Report: Washington police agencies continued working with ICE despite sanctuary laws

By Troy Brynelson (OPB)
Aug. 11, 2021 9:41 p.m.

Some agencies have changed, the report said, while others fall short. At least two sheriff’s offices have disputed the report’s findings.

The U.S. Immigration and Customs Enforcement building in Portland, Oregon.

The U.S. Immigration and Customs Enforcement building in Portland, Oregon.

Kristyna Wentz-Graff / OPB

Collaboration between police departments and federal immigration enforcers has persisted around Washington, despite laws designed to tamp it down, according to a report released on Wednesday.


Deputies and officers in local law enforcement have helped federal agents make traffic stops, according to the 39-page report, and freely given personal information about inmates to federal officers.

One county sheriff’s office would fax a list of inmates and their birthplaces to federal officers. Some continued to notify U.S. Immigration and Customs Enforcement when undocumented inmates would be released from jail, providing specific dates and times.

The University of Washington’s Center for Human Rights compiled the report. Researchers said they sought to examine the effectiveness of so-called sanctuary laws.

The laws — the Keep Washington Working Act in 2019, and the Courts Open To All Act in 2020 — attempt to untangle sheriffs’ offices and police departments from federal deportation efforts.

“One of the principles of (the new laws) is: being present in the country without authorization is not the purview of local law enforcement,” said Phil Neff, a researcher.

The Keep Washington Working Act is the broader of the two laws. It largely prohibits state and local agencies from working with the ICE or U.S. Customs and Border Protection on immigration issues without a signed warrant.

OPB reported in July how jail deputies at Clark County continue to email ICE officers on an almost daily basis since Washington’s new laws passed to share inmates’ information, like records, dates of birth, and even fingerprints. Similar actions occurred in Cowlitz County, as well.

Neff said he and a team of researchers worked on the report for 18 months. They relied on records of policy changes, emails, and thousands of pages of forms that federal officers complete when they arrest a person headed for deportation. They examined 13 of Washington’s 39 counties, which comprise about 68% of the state population.

The report describes a patchwork of compliance. Some agencies have changed, the report said, while others fall short. At least two sheriff’s offices have disputed the report’s findings.

In January 2020, for example, ICE records documented two Grant County sheriff’s deputies helped an ICE officer pull over a driver who left his house around 7:40 a.m., which then led to the man’s arrest.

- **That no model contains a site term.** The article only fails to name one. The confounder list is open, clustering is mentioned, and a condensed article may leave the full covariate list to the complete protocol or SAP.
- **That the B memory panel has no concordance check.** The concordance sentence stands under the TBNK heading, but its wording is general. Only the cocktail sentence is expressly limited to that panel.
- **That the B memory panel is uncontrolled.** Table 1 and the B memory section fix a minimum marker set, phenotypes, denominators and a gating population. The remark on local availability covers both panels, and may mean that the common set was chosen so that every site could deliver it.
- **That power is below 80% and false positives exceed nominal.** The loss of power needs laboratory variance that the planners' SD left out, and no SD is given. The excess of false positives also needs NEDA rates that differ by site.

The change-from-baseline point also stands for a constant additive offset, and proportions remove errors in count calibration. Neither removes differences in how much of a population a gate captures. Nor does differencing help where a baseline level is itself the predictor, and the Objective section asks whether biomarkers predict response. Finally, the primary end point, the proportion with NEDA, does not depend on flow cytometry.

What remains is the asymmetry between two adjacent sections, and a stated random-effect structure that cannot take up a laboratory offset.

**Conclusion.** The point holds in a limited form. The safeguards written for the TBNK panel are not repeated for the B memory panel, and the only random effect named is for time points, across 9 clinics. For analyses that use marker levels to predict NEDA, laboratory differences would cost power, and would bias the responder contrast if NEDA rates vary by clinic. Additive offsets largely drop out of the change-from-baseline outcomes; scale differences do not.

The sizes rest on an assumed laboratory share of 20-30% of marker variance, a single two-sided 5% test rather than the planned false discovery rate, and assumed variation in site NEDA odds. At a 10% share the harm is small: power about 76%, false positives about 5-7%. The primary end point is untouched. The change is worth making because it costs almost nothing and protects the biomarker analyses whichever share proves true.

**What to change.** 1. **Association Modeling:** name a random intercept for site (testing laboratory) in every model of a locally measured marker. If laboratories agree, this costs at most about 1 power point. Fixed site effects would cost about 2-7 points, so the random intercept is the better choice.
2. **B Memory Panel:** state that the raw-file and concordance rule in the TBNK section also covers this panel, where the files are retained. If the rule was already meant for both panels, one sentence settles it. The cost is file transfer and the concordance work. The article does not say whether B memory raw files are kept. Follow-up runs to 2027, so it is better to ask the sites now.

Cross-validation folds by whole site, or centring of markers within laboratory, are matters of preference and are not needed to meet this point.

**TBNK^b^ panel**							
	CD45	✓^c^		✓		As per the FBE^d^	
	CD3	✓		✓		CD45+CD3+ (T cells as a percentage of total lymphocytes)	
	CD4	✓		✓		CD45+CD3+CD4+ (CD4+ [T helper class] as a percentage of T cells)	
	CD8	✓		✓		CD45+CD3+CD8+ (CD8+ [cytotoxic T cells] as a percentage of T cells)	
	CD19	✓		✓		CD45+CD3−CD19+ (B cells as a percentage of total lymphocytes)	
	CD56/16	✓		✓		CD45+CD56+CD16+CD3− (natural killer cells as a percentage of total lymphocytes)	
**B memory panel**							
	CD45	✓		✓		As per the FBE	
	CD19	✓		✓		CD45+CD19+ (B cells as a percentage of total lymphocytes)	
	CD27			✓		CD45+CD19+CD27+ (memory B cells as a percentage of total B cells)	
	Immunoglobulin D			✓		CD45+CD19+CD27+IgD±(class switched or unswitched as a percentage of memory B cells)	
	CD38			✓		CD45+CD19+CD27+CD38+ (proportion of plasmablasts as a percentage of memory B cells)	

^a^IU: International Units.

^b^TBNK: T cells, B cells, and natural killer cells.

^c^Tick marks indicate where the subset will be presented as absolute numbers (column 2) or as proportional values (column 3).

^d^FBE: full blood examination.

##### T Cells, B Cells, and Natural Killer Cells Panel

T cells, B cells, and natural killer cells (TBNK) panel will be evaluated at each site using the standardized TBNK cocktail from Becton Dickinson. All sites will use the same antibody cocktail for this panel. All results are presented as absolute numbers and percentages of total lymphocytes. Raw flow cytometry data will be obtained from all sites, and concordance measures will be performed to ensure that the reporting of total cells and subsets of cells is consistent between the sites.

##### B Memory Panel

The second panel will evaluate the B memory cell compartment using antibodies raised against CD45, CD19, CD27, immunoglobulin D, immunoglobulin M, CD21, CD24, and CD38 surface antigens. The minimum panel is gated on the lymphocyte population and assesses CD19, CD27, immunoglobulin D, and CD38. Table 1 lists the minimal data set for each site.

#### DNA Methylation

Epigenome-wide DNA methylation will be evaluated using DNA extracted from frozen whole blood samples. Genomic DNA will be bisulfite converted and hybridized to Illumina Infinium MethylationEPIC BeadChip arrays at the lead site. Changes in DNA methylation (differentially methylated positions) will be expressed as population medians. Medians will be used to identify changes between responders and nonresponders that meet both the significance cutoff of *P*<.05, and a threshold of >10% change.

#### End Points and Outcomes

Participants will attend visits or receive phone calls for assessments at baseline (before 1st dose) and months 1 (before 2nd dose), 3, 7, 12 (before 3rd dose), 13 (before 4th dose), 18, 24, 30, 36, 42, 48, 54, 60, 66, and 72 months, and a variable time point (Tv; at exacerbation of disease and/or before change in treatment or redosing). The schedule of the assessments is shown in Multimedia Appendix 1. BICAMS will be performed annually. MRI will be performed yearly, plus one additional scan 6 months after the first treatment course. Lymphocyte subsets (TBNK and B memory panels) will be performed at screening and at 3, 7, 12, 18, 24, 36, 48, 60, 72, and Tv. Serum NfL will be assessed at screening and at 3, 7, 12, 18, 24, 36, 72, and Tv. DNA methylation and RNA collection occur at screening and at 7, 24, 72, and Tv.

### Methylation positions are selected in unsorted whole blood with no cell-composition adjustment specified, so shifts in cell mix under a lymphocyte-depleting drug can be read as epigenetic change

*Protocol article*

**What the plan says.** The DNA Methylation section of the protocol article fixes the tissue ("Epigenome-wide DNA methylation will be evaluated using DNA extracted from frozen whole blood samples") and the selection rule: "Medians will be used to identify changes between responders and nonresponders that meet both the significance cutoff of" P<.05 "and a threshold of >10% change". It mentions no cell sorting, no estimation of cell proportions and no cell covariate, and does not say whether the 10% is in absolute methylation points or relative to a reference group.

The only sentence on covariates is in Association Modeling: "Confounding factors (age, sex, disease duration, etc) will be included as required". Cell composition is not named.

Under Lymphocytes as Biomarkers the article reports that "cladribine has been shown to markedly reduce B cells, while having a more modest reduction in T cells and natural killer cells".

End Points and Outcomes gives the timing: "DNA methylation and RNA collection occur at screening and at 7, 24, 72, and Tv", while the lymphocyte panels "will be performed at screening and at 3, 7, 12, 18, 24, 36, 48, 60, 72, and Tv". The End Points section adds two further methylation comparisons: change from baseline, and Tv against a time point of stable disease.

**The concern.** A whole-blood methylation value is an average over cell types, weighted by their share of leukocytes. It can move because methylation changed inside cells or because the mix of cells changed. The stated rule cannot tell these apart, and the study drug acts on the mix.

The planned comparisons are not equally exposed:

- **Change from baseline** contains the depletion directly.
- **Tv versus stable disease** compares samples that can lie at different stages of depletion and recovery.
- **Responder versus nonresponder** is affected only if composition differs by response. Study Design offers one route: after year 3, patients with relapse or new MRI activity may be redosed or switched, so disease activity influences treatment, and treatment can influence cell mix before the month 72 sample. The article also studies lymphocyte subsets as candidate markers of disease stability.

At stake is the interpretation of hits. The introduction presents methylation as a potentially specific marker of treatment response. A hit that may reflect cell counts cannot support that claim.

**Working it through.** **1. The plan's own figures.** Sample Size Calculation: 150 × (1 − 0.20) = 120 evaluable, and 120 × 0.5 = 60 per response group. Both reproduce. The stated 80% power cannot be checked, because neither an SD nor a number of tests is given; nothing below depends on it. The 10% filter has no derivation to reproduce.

In Franklin County, records reportedly showed jail staff faxing an “Inmate Place of Birth Report” to ICE staff based in Richland, Washington.

In Okanogan County, near the U.S.-Canada border, the county jail allowed border patrol officers to interview an inmate even after he marked ‘decline’ on official forms in March 2020. Such interviews are voluntary.

The report attributed the actions to different factors.

Confusion swept through police departments after the laws went into effect, records showed. Some agencies even held meetings with ICE specifically to discuss the laws’ requirements.

Entrenched relationships also played a role, the report said. It’s not uncommon for local agencies to serve on federal task forces. Local agencies also vie for grant funding from federal programs, which in turn urge cooperation.

According to the report, the Okanogan County Sheriff’s Office recently used federal grant money to buy license plate readers. In email records, one chief deputy said they not only allow border patrol access to their database but also field requests for people to watch.

Still, officials from Franklin and Okanogan counties disagreed with some of the report’s findings.

The Franklin County Prosecuting Attorney’s Office said faxes with birthplaces did occur, but, once the sanctuary laws went into effect, any faxes were sent “in error.”

“We have now ensured that all staff are aware of those changes. As you can see from our policies, place of birth is no longer requested during the booking process,” wrote Jennifer Johnson, chief civil deputy prosecutor on Aug. 2, in a letter obtained by OPB.

Johnson’s letter also said the report inaccurately stated Franklin County detains inmates at ICE’s request, and that it works on a task force with the federal agency.

Likewise, Okanogan County Sheriff Tony Hawley said in a phone interview that their cooperation with border patrol doesn’t extend to illegal immigration. As a border county, he said, they regularly deal with drug- and human-trafficking cases.

“They’re not strictly an immigration agency. We share information because there could be somebody they’re looking to contact based on a criminal contact,” Hawley said.

Hawley said Okanogan’s jail only detains people when there is probable cause for a crime, as reviewed by a judge. He disputed that the report’s allegations they detain individuals solely for immigration.

The university’s report did share some positivity about Washington’s new sanctuary laws. Some counties, researchers said, promptly changed policies. Others have changed policies after learning they fell short of the law, the report said.

“Undoubtedly, uniform adoption of (the sanctuary laws) will take time, and we hope this investigation can contribute to the conversation as to how best to get there,” the report said.